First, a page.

con traction

contraction

[kuhn-trak-shuhn]
noun
1.
an act or instance of contracting.
2.
the quality or state of being contracted.
3.
a shortened form of a word or group of words, with the omitted letters often replaced in written English by an apostrophe, as e'er for ever, isn't for is not, dep't for department.
4.
Physiology. the change in a muscle by which it becomes thickened and shortened.
5.
a restriction or withdrawal, as of currency or of funds available as call money.
6.
a decrease in economic and industrial activity (opposed to expansion ).

Origin:
1375–1425; late Middle English (< Middle French) < Latin contractiōn- (stem of contractiō), equivalent to contract(us) drawn together, past participle of contrahere (see contract) + -iōn- -ion

contractional, adjective
noncontraction, noun
overcontraction, noun
recontraction, noun


Contractions such as isn't, couldn't, can't, weren't, he'll, they're occur chiefly, although not exclusively, in informal speech and writing. They are common in personal letters, business letters, journalism, and fiction; they are rare in scientific and scholarly writing. Contractions occur in formal writing mainly as representations of speech.
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Based on the Random House Dictionary, © Random House, Inc. 2014.
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Collins
World English Dictionary
contraction (kənˈtrækʃən)
 
n
1.  an instance of contracting or the state of being contracted
2.  physiol any normal shortening or tensing of an organ or part, esp of a muscle, e.g. during childbirth
3.  pathol any abnormal tightening or shrinking of an organ or part
4.  a shortening of a word or group of words, often marked in written English by an apostrophe: I've come for I have come
 
con'tractive
 
adj
 
con'tractively
 
adv
 
con'tractiveness
 
n

Collins English Dictionary - Complete & Unabridged 10th Edition
2009 © William Collins Sons & Co. Ltd. 1979, 1986 © HarperCollins
Publishers 1998, 2000, 2003, 2005, 2006, 2007, 2009
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Etymonline
Word Origin & History

contraction
c.1600, "action of making a contract" (especially of marriage), also "action of shrinking or shortening," from Fr. contraction (13c.), from L. contractionem, noun of action from contrahere (see contract). Meaning "action of acquiring (a disease) is from 1610. Grammatical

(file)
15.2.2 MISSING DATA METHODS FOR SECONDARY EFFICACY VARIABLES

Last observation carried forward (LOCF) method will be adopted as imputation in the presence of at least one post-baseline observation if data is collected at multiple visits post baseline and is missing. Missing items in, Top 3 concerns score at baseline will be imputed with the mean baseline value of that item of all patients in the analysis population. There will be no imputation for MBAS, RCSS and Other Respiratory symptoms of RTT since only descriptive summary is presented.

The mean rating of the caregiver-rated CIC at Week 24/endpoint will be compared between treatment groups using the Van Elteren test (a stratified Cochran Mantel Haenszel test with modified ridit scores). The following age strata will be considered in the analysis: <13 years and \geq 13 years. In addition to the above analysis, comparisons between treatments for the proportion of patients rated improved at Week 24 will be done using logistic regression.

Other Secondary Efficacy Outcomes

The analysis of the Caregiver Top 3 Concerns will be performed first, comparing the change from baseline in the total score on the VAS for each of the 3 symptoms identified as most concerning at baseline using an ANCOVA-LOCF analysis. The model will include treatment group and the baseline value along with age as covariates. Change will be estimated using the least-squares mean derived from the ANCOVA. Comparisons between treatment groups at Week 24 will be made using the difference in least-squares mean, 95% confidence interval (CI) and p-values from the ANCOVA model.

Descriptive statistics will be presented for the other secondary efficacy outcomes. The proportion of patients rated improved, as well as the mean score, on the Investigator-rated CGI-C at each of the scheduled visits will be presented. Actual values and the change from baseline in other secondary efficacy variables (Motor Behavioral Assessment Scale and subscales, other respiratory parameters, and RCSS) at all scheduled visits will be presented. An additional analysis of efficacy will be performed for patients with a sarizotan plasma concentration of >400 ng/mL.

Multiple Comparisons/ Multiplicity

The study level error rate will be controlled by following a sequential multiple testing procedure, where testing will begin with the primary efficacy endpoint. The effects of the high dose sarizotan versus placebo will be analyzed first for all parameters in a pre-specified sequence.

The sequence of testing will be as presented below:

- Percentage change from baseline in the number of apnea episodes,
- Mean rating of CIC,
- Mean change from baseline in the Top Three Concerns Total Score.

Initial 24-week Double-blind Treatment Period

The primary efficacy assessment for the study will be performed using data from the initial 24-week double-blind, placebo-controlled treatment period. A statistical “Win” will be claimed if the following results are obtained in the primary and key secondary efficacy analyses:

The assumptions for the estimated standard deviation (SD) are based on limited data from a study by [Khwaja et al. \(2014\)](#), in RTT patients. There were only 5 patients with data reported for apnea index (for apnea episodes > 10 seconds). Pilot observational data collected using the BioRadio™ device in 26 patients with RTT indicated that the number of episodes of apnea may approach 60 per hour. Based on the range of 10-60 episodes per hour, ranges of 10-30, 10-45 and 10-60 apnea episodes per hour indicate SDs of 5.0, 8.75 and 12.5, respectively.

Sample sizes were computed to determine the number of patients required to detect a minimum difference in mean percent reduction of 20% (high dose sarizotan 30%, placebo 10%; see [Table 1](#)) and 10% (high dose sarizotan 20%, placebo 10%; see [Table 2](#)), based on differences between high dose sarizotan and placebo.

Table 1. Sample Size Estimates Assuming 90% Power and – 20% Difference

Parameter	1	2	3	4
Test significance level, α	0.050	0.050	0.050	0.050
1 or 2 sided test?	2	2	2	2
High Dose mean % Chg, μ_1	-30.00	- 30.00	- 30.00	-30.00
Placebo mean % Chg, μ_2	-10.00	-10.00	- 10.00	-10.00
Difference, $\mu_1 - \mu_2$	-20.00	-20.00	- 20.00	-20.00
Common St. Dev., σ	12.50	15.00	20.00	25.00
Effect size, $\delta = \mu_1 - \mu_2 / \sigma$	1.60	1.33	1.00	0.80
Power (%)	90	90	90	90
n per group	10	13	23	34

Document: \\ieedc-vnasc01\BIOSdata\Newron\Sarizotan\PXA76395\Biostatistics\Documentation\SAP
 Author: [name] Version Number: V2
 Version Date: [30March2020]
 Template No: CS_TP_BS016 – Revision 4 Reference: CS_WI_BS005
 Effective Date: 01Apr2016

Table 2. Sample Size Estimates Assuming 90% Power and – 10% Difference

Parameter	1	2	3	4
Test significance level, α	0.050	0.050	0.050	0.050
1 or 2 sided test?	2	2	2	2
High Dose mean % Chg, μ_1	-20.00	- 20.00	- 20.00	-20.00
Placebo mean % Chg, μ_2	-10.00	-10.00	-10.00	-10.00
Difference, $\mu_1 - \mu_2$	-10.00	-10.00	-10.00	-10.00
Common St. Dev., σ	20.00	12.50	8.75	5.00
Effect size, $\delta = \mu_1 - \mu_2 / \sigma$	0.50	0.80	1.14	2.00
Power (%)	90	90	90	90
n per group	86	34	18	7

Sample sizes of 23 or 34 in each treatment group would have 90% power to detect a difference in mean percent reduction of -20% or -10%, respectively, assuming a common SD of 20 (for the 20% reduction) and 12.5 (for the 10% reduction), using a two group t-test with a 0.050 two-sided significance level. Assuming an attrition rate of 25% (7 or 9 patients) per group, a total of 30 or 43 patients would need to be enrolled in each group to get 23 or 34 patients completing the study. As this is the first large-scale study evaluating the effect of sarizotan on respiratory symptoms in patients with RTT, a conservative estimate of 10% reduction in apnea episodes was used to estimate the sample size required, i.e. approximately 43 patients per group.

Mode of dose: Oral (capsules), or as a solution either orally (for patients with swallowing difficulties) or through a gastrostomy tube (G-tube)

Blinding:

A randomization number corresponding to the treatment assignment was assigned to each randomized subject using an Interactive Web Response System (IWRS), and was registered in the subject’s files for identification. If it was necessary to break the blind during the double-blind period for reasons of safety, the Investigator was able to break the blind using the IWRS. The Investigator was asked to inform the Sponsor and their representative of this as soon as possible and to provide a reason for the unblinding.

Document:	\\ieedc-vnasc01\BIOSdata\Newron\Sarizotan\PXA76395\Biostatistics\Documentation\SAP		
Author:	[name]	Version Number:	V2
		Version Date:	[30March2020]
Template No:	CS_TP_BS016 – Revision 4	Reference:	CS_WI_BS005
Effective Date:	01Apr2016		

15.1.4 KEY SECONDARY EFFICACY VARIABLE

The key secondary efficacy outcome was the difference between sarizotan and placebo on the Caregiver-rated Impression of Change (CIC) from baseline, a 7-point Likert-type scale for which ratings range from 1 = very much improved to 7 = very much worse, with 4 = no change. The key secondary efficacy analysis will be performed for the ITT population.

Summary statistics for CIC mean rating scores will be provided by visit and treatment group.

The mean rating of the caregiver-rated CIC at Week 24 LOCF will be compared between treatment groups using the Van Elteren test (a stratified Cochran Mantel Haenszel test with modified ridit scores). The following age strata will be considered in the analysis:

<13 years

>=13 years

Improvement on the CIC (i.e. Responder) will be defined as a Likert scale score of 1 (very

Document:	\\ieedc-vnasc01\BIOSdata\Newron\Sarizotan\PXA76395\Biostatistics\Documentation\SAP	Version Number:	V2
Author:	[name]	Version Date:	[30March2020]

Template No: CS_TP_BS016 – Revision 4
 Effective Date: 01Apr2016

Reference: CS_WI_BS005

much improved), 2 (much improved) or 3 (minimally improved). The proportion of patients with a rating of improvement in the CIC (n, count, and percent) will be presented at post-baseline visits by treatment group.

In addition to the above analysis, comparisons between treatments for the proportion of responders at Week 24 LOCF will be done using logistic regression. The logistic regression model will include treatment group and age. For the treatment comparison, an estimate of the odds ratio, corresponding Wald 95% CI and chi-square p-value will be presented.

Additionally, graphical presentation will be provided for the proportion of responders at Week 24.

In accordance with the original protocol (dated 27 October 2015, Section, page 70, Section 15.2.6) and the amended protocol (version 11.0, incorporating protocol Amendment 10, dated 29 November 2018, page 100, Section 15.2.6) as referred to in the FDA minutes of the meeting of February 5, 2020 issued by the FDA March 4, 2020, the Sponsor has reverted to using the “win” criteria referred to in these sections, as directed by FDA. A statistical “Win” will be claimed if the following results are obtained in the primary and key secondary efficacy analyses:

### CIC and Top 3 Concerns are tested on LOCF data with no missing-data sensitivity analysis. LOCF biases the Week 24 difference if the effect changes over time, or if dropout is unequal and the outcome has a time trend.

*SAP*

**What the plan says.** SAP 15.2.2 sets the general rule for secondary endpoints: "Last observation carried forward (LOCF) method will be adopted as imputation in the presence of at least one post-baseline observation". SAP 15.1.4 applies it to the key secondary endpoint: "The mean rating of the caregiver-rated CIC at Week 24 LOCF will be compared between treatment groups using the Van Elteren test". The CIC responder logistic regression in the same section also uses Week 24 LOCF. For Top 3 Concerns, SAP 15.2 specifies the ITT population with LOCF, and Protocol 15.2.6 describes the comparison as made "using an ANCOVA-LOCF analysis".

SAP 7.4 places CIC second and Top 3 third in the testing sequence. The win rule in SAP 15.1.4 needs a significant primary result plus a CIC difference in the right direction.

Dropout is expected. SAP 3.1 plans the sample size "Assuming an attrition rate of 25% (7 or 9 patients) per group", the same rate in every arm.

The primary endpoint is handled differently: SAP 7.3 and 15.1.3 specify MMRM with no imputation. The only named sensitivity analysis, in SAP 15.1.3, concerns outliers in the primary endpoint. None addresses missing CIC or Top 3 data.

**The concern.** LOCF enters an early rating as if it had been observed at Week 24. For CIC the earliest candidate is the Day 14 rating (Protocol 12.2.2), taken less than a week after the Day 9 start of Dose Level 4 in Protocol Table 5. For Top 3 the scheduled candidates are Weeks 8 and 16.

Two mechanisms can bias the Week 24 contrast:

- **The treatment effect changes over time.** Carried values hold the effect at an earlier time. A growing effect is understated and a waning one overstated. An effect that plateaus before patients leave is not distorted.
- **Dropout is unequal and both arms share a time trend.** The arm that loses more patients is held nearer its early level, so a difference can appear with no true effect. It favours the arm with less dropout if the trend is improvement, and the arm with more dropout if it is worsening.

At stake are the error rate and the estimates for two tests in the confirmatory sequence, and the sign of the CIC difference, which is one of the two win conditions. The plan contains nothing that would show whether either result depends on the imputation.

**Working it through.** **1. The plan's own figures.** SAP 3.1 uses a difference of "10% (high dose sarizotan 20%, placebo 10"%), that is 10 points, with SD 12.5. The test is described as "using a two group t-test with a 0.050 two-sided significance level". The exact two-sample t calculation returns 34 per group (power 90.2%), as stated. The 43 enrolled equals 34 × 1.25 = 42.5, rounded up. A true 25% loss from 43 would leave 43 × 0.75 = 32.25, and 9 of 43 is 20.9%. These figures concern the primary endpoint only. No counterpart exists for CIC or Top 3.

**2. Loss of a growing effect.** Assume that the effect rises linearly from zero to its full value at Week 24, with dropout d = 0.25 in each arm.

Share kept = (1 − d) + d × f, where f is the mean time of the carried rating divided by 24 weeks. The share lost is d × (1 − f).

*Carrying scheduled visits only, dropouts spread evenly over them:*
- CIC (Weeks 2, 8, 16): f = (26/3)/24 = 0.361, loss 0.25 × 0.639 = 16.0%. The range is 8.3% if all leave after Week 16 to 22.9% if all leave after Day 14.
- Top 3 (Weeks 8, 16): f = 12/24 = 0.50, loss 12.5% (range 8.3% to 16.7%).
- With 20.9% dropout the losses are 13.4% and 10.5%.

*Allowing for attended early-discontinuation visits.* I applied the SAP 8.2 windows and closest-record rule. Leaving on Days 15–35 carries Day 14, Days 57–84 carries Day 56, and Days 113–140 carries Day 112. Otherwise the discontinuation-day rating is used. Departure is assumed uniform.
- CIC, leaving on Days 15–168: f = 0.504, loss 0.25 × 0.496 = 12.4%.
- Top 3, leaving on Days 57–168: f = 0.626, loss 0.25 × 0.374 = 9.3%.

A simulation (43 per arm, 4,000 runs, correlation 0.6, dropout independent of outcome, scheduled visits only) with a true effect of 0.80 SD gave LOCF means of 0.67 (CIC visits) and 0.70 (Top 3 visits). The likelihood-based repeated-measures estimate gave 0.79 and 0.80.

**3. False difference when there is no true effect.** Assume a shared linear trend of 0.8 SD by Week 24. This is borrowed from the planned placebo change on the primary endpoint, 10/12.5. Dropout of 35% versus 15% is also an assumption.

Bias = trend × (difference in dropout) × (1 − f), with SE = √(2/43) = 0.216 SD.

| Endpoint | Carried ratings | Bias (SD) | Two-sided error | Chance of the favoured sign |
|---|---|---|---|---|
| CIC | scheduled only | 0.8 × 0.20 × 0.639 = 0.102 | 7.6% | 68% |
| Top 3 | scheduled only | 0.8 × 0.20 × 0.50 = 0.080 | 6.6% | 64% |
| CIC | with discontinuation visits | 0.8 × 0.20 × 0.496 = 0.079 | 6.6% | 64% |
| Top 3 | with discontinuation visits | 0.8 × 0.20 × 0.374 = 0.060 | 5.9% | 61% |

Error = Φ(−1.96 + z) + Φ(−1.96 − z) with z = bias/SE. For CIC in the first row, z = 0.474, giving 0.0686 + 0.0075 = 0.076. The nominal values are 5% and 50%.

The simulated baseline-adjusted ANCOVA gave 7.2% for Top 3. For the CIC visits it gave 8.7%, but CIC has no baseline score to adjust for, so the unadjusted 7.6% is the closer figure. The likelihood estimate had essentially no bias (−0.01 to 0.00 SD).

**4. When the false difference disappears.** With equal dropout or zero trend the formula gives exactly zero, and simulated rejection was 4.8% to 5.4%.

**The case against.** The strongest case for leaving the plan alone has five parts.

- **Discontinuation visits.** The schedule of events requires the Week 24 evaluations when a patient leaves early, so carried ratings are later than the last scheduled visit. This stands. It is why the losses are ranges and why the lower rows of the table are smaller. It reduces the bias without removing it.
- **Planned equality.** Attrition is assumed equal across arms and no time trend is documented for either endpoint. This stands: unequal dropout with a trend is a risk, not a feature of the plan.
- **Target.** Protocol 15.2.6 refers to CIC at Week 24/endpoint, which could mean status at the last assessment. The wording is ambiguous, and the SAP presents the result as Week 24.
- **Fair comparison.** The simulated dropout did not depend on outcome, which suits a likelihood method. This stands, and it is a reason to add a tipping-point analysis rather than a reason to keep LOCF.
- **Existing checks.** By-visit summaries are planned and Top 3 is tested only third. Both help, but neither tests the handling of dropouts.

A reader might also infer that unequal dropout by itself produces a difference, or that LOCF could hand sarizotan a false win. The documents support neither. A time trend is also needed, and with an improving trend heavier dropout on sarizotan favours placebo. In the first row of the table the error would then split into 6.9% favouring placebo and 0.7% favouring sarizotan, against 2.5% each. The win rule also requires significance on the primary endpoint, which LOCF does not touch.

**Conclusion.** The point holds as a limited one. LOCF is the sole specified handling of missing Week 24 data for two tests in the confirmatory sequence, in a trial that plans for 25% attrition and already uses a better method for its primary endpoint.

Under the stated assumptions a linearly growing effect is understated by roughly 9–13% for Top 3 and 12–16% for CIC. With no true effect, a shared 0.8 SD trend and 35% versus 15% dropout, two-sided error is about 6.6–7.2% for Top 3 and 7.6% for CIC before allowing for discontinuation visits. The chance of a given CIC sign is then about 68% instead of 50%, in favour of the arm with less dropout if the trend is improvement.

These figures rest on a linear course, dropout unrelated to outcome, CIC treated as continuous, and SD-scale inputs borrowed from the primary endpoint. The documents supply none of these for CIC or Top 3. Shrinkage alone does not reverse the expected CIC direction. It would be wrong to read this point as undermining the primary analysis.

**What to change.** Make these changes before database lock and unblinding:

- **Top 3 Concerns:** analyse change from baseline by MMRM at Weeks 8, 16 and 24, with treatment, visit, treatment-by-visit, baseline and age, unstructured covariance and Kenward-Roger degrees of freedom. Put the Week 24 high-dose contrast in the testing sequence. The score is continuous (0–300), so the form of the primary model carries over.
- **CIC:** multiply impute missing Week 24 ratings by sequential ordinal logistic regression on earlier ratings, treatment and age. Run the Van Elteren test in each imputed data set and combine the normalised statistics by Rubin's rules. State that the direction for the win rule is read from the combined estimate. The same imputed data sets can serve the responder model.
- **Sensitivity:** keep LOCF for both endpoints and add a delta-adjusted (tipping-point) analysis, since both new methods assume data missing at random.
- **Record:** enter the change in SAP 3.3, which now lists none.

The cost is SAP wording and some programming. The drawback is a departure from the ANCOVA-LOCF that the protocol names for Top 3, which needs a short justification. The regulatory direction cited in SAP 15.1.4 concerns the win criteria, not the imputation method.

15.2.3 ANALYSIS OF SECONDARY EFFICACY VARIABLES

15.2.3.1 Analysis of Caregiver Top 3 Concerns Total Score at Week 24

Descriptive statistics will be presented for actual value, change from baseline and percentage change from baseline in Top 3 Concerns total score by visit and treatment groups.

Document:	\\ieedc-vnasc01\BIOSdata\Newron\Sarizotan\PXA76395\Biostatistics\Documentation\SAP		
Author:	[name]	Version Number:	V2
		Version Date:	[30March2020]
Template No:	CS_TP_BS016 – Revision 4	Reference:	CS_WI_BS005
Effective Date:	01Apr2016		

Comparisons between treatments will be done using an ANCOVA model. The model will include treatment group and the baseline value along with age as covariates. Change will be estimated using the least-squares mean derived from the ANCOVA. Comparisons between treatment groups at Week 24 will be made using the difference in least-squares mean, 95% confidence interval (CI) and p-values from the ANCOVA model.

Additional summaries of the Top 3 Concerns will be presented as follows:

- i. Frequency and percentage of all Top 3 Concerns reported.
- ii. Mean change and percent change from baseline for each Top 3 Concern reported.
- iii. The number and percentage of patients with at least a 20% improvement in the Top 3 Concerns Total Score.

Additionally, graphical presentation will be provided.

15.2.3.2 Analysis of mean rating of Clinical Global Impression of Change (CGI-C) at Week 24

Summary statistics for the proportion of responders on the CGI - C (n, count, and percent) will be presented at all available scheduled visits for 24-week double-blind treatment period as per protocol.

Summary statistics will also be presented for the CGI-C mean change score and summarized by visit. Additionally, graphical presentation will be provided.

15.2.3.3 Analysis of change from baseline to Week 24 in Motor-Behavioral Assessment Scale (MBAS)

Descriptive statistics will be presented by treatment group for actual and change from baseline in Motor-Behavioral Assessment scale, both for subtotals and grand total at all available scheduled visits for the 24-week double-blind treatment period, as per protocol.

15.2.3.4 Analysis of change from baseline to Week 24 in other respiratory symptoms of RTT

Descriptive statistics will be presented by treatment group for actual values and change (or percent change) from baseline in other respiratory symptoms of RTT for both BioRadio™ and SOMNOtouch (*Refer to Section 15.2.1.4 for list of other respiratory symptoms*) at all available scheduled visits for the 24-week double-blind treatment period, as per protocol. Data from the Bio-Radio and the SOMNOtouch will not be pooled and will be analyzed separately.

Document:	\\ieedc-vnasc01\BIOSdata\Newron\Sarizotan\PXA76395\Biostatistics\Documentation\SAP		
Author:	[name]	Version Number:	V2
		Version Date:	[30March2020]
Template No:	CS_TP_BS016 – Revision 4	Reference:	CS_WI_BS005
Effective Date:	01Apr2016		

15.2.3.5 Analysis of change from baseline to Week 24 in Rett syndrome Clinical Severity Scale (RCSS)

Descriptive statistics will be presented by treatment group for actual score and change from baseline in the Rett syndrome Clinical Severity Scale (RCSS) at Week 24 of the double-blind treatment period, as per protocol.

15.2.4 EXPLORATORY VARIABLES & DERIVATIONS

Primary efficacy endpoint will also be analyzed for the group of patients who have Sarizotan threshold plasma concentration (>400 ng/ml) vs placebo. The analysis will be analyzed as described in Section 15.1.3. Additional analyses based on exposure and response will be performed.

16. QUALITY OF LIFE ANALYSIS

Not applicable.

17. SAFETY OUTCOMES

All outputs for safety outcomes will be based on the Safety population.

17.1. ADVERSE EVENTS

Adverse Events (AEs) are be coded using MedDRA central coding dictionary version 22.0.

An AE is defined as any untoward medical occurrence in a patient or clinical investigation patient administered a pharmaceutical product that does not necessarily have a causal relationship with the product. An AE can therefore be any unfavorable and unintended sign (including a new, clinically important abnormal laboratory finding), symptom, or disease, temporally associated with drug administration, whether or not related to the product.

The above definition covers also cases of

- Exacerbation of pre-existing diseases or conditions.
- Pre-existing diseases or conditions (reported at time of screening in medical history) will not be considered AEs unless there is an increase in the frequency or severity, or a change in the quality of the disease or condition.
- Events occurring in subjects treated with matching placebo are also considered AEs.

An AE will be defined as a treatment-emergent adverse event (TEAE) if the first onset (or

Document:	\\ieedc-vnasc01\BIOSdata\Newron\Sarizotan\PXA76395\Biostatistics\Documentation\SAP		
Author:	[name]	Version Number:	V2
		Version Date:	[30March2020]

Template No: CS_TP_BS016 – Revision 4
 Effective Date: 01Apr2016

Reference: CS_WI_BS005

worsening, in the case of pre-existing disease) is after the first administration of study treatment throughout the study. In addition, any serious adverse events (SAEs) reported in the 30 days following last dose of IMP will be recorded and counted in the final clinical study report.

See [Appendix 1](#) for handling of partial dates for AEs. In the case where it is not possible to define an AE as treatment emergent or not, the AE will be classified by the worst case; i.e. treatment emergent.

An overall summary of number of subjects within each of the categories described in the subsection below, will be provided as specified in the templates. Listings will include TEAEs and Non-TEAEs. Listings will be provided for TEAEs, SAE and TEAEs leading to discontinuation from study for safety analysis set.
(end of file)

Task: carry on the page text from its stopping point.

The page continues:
sense is from 1706; meaning "a contracted word or words" is from 1755. Contractions of the uterus in labor of childbirth attested from 1962.
Online Etymology Dictionary, © 2010 Douglas Harper
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American Heritage
Medical Dictionary

contraction con·trac·tion (kən-trāk'shən)
n.

  1. The act of contracting or the state of being contracted.

  2. The shortening and thickening of functioning muscle or muscle fiber.

The American Heritage® Stedman's Medical Dictionary
Copyright © 2002, 2001, 1995 by Houghton Mifflin Company. Published by Houghton Mifflin Company.
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American Heritage
Science Dictionary
contraction   (kən-trāk'shən)  Pronunciation Key 
The shortening and thickening of a muscle for the purpose of exerting force on or causing movement of a body part. See more at muscle.
The American Heritage® Science Dictionary
Copyright © 2002. Published by Houghton Mifflin. All rights reserved.
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American Heritage
Cultural Dictionary

contraction definition


A word produced by running two or more words together and leaving out some of the letters or sounds. For example, isn't is a contraction of is not.

Note: An apostrophe is generally used in contractions to show where letters or sounds have been left out.
The American Heritage® New Dictionary of Cultural Literacy, Third Edition
Copyright © 2005 by Houghton Mifflin Company.
Published by Houghton Mifflin Company. All rights reserved.
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